■ Donna Hay has signed copies of her new book, 'the new easy' (published by HarperCollins), one for each of the papers in the Fairfax Community Newspaper network around Sydney. To enter the contest to win a signed book, like us on our Facebook page and tell us briefly about one of your disasters or triumphs in the kitchen (maximum 50 words). Email entries to firstname.lastname@example.org (with Donna Hay as the subject) or post to Donna Hay competition, c/o Phyllis Macgraw, Your Home Editor, Unit 1, 1 Elyard Street, Narellan, NSW 2567. Include your phone number, email address (if you have one) and postal address (in case you win). The contest opens November 25, and closes December 9. Winners will be notified by mail. Full terms and conditions at the bottom of this page.
SUDDENLY, there are voices everywhere telling us what to cook, what not to cook, when to cook, how to cook and even why cook. A generation (or two) ago there was simply Margaret Fulton and Bernard King and, further abroad, Julia Child and Graham Kerr.
Now we have Jamie, Nigella, Maggie, Simon, Rick, Stephanie, Poh, Gordon, Curtis, Matt, Julie . . .
Yes, all wonderful cooks.
Possibly the worst example of celebrity chefery is the Academy Awards' Governors Ball catered by Wolfgang Puck. The Oscars sends film critics and journalists around the world a hyped press release announcing they'll give the leftovers to the poor. We're still waiting for the Oscars to donate all the food to the poor and let the movie stars, directors and hangers-on have their leftovers.
Donna Hay is nothing if not down to earth. I asked her about her new book and how important it is to stay in touch with the sorts of kitchen problems we all face on a daily basis . . .
You know, people need solutions the same way I need solutions for weeknight meals and entertaining on weekends. There's been so much TV and media around food for the past five, seven years that people's expectations of what they need to put on the table for a weeknight meal is so different from what it was.
It should only take them 30 minutes. They want it to look fantastic and they want the flavours to be amazing. So it's definitely made my job a bit more challenging just to meet those expectations of what to put on the table for a weeknight meal. It's definitely been a game-changer.
Your books make cooking accessible for the average person in the kitchen, on an average budget. And the meals are attractive and aspirational as well.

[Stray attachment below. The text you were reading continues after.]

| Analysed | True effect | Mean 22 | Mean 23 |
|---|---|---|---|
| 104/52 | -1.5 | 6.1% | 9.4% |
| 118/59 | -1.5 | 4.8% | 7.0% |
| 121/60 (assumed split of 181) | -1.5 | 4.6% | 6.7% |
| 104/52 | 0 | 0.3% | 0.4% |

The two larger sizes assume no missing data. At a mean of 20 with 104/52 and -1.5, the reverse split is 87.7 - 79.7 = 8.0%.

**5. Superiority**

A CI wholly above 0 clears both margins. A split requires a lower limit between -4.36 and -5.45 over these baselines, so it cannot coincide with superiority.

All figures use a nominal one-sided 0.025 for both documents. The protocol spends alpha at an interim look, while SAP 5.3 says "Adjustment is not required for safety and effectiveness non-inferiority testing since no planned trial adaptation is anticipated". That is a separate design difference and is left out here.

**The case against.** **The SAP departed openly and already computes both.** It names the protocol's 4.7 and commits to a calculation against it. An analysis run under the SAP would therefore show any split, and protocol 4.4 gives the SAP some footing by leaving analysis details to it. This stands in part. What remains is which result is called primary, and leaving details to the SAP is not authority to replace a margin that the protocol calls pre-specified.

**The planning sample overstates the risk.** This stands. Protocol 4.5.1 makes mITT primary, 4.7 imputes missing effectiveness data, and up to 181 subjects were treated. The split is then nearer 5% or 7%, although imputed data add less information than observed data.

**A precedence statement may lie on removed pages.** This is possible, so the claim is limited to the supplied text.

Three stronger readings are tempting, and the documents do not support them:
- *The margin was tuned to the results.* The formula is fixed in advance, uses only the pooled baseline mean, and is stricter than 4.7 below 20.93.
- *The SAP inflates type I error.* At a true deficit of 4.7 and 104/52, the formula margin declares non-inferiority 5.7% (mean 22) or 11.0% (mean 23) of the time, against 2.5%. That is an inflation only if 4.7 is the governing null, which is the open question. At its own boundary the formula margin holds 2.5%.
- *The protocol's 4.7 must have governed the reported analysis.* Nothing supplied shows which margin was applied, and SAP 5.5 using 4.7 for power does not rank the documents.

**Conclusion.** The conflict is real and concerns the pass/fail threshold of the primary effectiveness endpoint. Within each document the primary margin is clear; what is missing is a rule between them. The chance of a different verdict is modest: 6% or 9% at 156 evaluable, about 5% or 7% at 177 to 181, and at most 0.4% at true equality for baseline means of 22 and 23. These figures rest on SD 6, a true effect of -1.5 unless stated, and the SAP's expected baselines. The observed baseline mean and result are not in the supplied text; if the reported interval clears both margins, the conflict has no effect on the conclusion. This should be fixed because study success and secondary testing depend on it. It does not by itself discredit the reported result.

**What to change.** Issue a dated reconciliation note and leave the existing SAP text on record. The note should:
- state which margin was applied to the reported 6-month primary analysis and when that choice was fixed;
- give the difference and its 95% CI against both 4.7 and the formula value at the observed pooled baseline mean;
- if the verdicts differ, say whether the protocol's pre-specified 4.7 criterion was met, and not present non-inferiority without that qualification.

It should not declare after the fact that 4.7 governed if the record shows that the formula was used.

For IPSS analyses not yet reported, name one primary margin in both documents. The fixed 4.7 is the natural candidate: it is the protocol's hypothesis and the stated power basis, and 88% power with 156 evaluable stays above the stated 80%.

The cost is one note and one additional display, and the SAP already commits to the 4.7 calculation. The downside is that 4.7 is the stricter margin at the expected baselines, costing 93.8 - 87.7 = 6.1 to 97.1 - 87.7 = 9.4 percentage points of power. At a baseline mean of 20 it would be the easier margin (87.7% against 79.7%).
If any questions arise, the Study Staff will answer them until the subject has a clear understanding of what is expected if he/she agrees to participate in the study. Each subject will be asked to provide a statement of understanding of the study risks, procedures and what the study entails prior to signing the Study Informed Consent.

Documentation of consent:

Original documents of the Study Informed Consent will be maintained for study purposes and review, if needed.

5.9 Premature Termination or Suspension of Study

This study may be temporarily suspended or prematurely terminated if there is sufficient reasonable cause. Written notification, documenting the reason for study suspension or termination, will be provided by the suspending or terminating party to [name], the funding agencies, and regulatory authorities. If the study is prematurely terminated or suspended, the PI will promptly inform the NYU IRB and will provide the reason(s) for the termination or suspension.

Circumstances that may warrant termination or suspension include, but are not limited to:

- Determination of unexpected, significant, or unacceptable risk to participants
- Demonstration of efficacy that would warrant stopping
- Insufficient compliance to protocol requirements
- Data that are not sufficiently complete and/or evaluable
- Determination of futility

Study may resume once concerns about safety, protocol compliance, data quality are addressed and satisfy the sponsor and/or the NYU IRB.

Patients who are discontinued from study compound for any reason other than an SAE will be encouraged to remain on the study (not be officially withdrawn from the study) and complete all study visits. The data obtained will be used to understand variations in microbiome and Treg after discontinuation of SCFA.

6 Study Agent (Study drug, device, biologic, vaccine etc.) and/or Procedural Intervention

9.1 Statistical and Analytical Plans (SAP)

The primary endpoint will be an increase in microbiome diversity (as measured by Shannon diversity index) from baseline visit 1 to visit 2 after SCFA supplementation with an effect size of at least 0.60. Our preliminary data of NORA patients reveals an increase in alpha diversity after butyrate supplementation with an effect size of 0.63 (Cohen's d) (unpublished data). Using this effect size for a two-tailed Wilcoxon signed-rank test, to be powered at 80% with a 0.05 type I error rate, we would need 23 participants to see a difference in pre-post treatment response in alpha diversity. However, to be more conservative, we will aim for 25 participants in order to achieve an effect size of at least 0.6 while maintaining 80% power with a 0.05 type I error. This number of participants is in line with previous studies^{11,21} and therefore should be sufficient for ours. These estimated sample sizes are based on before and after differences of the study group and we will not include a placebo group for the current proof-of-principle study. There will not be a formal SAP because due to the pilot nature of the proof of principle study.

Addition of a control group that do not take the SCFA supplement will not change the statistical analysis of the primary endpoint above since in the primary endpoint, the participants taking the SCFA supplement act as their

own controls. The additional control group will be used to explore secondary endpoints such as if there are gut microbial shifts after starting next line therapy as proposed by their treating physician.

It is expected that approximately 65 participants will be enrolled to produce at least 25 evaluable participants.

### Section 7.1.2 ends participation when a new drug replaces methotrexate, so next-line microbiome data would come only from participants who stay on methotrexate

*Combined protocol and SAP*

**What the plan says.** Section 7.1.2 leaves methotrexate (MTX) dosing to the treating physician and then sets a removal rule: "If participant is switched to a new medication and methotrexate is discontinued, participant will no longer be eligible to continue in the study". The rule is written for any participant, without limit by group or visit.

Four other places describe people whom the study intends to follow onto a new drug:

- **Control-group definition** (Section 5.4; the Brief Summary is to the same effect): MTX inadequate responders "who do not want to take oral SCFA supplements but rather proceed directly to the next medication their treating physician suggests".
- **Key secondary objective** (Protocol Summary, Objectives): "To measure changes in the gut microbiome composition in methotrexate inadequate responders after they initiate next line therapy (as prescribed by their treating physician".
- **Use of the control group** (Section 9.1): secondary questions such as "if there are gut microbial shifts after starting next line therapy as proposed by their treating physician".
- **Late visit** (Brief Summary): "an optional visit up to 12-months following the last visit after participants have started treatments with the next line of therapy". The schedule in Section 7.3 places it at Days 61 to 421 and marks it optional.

You've also got to be careful how you aim your recipes. There will be people with fabulous cooking skills and people with basic skills.
A word from Donna . . .
I try to aim between them because even if it's someone like me with good cooking skills it doesn't mean you want to stand at the kitchen bench, or you can stand at the kitchen bench, any longer than 15 or 20 minutes.
You know, how many herbs do you want to pick after all? And stand there chopping for endless hours?
I'm constantly saying to the guys who help me develop my recipes: "People chop probably at a tenth the speed we do so don't tell me all of that you just chopped is not going to turn them off the recipe and turn them to takeaway!"
After all, how many herbs do you want to pick? And stand there chopping for endless hours?
What inspired you in the first place?
My grandmother had a vegetable garden and we'd spend the morning in the garden picking beans and strawberries and whatever was ready and then we'd spend the afternoon in the kitchen. She didn't cook anything amazingly elaborate, it was very Anglo, but I think just being able as a young girl to play and stir, it was like real-life mud pies [laughs].
I was really lucky that she'd pull up a chair and let me stir and get involved. I was the youngest of three girls and my Mum sent us off to a cooking class run by the Sydney County Council one school holidays. I remember it and I remember thinking how wonderful it was to cook because it was like mad science.
Stir together all these ingredients and turn on the heat [laughs]. How fun it was! I was really encouraged to cook and even though I was a messy cook as a child Mum always just cleaned up and encouraged me and I started to do more and more, and eventually overtook what she was doing.
Do you remember some of your very early attempts?
I cooked my Dad steak Diane for his birthday once. I thought I was so fancy and cutting edge! And I used to do this chocolate blancmange in my Mum's dessert dishes. I don't know if it was edible or not but I do remember making it. I also remember some sweet-and-sour something with a can of pineapple in it. I used to think I was just so sophisticated! I was only 8 or 9.
Cooking can be hard work for all of us but particularly for you for whom cooking is your life. How do you prevent it from becoming a drudgery? How do you get the spark back?
Well, for me, I find cooking like meditating because usually I can do it without thinking too much but if I get recipe block or writers' block or I just don't feel like cooking the best thing to do is head out somewhere exciting and shop.
If I haven't been to Chinatown in a while I'll go there or Bondi markets or anywhere different where I might see something I haven't used in a while. Or something new. Then I'd probably buy a few different ingredients which changes my repertoire or makes me think "What shall I do with that great new asparagus?" or "Those greens look really fabulous, I wonder what I should do with them?" For me it's more I buy first and decide later.